The other Fellows of the Royal Society described Cavendish as 'very shy', 'odd', 'reclusive' and 'solitary'. When he attended the Thursday dinners and meetings, Cavendish would take his seat at the last moment to avoid engaging in conversation. When he did speak he was said to have a squeaky, hesitant voice and found talking so difficult that some listeners assumed that he had a speech impediment. He refused to sit for a portrait. The only drawing of Cavendish that exists was made by William Anderson who was invited to a Society dinner as an undercover guest specifically to make a covert sketch of him (see left).

Despite being one of the richest men in England, Cavendish always wore the same old, faded, velvet coat and three cornered hat. It was a style that had been popular in the previous century! His contemporaries have described his dress as 'a little neglected' and 'shabby'. He was reported to have been tall, thin and he slouched both when walking and when seated. Despite his fortune, Cavendish lived frugally (although there is evidence that he had a weakness for fine furniture).

An exception to Cavendish's solitary existence was his association with another member of the Royal Society, Charles Blagden. The two men met in 1775 and Blagden began to assist Cavendish with his experiments around 1782. Charles Blagden was thirty four and Cavendish fifty one at that time. Blagden even persuaded Cavendish to make journeys outside of London. In 1787 they made their third annual visit to the West Country. These were working visits and Cavendish made sure that specialized equipment was sent ahead and waiting for them on their arrival. They travelled from London to Plymouth and then on to Cornwall. Introduction letters from James Watt and Matthew Boulton gave the visitors access to tin mines. Josiah Wedgewood vouched for them to gain entry to clay pits. Blagden and Cavendish made a detour to Dartmoor to measure the heights of the hills. Later, in 1793, Cavendish made a journey to Derbyshire and Lincolnshire without his companion, stopping to investigate quarries and collieries en route. The reason for this trip was to meet James Watt who had recently measured the specific gravity of steam. When in Birmingham, Cavendish was able to watch the new Watt-Boulton steam engine being put through its paces.

Henry Cavendish devoted his life to science and his social anxiety did not prevent him from communicating with other researchers. In 1772, Joseph Priestley had travelled to London to meet Cavendish after reading his "Factitious Air" paper published six years earlier. In 1781 Priestley informed Cavendish, presumably by letter, that he had used an 'electrostatic machine' to ignite ordinary (atmospheric) air with "inflammable air". Cavendish repeated Priestley's experiment but he used "dephlogisticated air" (oxygen) in place of ordinary air. He discovered that the 'mist' formed as a product of the reaction was water.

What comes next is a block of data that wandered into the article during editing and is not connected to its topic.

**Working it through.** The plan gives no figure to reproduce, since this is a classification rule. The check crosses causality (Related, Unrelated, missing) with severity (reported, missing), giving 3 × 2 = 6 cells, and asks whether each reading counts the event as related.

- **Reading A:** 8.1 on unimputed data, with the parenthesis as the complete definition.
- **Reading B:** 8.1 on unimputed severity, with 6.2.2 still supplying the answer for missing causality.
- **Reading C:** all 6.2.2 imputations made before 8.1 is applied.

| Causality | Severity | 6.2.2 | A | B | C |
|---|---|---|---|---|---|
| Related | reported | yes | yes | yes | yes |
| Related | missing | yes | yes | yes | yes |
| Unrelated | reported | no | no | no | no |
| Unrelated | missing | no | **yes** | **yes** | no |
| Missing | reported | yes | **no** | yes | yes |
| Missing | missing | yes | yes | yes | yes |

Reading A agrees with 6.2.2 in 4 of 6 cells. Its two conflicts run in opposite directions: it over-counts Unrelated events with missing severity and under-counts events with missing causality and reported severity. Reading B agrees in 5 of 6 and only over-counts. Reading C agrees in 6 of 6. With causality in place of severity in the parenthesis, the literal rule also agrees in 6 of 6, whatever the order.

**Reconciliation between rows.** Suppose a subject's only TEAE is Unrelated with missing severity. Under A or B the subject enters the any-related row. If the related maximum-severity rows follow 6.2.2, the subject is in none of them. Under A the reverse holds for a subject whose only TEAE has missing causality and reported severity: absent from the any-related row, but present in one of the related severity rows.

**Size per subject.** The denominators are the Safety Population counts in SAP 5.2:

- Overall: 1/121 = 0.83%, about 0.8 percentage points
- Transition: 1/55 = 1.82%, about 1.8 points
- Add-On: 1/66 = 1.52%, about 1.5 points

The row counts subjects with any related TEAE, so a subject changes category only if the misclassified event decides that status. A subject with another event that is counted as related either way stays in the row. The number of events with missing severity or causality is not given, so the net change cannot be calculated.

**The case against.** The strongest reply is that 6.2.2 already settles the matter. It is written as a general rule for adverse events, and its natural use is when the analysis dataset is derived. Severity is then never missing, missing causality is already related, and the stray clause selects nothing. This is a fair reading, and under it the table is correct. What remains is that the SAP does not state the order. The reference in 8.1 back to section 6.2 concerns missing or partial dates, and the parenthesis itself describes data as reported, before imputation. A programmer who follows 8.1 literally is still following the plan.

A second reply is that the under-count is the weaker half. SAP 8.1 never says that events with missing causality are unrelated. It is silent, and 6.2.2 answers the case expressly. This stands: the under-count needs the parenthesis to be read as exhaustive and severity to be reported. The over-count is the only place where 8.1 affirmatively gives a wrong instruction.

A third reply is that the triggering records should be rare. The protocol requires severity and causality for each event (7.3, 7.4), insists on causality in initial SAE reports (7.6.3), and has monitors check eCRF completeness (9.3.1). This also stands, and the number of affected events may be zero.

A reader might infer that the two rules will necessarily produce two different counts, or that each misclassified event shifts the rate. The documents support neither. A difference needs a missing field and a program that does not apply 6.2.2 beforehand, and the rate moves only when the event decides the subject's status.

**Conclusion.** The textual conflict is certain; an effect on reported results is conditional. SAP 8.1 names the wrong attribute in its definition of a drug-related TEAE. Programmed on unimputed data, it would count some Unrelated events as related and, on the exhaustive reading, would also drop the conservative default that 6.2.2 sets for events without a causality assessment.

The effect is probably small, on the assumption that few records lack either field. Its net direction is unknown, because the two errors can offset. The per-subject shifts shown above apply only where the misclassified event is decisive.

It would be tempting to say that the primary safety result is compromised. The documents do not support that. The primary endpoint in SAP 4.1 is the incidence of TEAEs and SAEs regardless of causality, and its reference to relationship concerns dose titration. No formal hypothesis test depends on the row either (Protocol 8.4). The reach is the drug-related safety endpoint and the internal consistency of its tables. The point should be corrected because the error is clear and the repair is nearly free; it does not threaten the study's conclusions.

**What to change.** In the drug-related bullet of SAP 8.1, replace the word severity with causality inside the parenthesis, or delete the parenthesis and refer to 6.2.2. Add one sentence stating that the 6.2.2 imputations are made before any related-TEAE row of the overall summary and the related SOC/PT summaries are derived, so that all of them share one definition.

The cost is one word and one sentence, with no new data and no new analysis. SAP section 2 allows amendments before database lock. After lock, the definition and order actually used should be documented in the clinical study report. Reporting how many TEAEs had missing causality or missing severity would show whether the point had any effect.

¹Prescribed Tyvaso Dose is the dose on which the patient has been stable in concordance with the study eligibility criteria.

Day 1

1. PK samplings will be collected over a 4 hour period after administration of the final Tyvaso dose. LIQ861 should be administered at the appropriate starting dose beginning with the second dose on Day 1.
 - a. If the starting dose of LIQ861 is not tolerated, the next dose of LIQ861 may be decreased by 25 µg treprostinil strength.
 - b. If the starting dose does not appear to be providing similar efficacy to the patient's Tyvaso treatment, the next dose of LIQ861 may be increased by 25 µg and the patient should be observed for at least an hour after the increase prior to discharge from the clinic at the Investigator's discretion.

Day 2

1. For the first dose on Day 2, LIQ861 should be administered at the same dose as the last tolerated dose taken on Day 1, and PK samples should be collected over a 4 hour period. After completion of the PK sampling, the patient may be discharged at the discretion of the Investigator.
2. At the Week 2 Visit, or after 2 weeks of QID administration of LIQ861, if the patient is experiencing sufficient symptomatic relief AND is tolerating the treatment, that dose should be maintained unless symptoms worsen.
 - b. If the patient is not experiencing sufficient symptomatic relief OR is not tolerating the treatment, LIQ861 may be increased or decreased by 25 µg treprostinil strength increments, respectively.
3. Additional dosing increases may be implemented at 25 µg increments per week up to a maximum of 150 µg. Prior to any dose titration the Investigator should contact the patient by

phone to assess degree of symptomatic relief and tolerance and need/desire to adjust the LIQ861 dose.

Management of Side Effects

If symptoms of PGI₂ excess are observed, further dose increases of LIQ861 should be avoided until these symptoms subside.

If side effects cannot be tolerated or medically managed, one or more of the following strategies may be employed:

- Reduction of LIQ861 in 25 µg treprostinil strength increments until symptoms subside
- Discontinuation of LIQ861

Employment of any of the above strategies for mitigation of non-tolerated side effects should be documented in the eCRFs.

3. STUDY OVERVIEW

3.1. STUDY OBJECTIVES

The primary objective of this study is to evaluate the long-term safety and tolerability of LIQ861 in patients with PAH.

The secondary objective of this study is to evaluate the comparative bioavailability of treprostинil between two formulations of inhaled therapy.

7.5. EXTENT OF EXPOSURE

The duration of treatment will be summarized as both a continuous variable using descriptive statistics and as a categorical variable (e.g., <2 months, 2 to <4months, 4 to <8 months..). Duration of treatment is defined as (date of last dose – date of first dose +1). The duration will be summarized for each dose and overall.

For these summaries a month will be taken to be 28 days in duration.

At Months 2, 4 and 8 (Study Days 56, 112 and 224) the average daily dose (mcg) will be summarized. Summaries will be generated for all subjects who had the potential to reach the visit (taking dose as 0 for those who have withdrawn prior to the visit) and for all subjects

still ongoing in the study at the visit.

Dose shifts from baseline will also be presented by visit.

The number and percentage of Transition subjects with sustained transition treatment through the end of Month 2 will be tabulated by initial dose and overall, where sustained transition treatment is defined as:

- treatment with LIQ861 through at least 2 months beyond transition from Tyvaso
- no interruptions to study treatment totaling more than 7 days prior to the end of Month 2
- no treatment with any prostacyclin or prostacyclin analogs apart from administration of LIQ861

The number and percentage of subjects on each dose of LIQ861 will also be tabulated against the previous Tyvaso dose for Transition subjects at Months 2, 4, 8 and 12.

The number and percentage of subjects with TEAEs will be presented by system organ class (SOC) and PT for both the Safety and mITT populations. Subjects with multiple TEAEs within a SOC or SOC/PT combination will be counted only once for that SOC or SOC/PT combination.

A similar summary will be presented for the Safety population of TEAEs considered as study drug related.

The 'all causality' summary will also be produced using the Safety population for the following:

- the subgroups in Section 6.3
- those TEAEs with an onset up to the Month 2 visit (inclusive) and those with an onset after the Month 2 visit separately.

Cavendish had performed hundreds of experiments but he never published a book and he wrote only twenty papers in his lifetime, although he did keep detailed laboratory notebooks. He neglected to publish his findings on igniting "inflammable air" with "dephlogisticated air" and so producing water. Instead he communicated his observations to Priestley and Blagden and one of these two gentlemen informed Antoine Lavoisier in Paris. Lavoisier published his 'Réflexions sur le phlogistique' (Reflections on Phlogiston) in 1783 and received the credit for the discovery of the formation of water. Lavoisier named the "inflammable air" hydrogen (meaning water former). Cavendish published one year later in 1784 but when his notebooks were 'rediscovered' in the mid-19th century they provided the proof that he was the first to have made water by igniting oxygen gas and hydrogen gas.

Henry Cavendish died in 1810. He died alone, as he no doubt preferred. His final instruction to his manservant was to leave him in his room and not to return "until a certain time". When the manservant did return he found his master dead. Cavendish's substantial estate was left to his heir, Lord George Cavendish. Henry Cavendish was interred in the family vault at All Saint's Church, Derby, close to the Cavendish's ancestral home, Chatsworth House.

In 1879, James Clerk Maxwell was given access to two sealed packets that had been handed down to the Duke of Devonshire. In these packets were Henry Cavendish's laboratory notebooks. Maxwell published Cavendish's work on research into electricity under the title "The Electrical Researches of the Honourable Henry Cavendish'. Maxwell discovered that there were five laws attributed to other scientists that should have been attributed to Henry Cavendish. These are:

  • Richter's Law of Reciprocal Proportions

  • Ohm's Law

  • Coulomb's Law

  • Charles's Law

  • Dalton's Law of Partial Pressures